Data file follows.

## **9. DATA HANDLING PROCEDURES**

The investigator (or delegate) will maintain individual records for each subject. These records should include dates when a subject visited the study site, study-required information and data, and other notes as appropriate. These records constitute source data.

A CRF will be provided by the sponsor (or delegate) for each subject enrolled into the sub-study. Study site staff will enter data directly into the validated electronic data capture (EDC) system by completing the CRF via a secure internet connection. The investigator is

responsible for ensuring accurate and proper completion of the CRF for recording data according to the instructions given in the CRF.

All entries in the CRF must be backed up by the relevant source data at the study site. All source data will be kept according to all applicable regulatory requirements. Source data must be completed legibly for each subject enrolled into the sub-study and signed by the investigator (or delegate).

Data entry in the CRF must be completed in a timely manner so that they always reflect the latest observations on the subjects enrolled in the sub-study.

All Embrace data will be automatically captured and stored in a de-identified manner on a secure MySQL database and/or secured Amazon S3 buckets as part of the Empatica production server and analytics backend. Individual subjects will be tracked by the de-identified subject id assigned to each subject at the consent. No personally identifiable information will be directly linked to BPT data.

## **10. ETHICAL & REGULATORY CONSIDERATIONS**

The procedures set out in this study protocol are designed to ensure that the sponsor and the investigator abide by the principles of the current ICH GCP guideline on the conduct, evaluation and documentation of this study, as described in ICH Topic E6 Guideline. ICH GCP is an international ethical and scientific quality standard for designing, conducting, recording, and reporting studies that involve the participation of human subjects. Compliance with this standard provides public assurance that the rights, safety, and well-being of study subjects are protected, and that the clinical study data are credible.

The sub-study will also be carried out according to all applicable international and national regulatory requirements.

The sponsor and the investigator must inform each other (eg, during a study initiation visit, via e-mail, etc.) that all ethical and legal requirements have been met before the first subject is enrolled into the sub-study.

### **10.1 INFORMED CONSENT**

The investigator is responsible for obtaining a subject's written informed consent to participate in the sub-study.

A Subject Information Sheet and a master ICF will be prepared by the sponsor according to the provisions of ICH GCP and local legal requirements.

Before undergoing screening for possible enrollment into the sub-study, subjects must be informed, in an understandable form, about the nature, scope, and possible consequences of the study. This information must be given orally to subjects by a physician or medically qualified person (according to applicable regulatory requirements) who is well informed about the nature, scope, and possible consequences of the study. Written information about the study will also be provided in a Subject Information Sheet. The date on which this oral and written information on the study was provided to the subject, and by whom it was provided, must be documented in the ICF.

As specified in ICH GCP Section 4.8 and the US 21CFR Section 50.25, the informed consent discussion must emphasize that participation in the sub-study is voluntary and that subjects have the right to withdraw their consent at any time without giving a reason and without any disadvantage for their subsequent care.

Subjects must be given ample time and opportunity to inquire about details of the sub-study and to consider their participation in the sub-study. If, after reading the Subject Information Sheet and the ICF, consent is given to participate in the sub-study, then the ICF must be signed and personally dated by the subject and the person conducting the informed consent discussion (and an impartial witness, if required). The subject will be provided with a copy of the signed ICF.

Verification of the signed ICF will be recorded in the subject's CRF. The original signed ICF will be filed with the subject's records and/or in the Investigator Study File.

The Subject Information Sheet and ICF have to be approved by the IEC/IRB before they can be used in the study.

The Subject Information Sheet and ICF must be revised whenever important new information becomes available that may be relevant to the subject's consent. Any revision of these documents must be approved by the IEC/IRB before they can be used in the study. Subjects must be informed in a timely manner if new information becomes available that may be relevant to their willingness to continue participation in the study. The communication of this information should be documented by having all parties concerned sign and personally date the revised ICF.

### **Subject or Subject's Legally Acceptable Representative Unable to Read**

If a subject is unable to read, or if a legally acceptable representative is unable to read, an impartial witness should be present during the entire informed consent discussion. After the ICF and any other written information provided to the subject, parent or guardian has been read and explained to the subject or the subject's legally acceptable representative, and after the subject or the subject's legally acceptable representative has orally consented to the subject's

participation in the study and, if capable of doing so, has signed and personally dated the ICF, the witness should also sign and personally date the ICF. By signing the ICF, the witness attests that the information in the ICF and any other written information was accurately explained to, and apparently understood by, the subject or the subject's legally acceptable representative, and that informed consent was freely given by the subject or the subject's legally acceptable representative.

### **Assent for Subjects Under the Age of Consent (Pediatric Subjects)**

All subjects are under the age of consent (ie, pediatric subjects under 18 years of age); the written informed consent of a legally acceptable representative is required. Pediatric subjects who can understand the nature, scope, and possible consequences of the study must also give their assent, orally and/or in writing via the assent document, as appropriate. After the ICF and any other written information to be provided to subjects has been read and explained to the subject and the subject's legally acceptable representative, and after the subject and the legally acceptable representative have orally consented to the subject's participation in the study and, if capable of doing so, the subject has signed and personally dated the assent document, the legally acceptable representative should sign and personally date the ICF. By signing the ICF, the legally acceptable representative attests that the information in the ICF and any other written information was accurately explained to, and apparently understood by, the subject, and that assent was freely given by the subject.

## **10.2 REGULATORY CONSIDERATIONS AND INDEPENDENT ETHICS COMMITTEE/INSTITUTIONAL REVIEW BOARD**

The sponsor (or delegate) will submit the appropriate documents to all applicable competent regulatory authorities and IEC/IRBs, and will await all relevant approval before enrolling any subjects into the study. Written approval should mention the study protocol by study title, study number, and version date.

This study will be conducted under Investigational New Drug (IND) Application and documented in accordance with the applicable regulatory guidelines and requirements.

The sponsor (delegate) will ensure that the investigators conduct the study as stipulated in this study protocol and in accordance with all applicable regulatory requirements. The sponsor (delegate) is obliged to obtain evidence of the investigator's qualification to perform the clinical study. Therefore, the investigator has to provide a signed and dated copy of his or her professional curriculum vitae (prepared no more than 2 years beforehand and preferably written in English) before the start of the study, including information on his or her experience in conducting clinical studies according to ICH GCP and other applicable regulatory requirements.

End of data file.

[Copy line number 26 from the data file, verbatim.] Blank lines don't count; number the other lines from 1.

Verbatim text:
## **10.2 REGULATORY CONSIDERATIONS AND INDEPENDENT ETHICS COMMITTEE/INSTITUTIONAL REVIEW BOARD**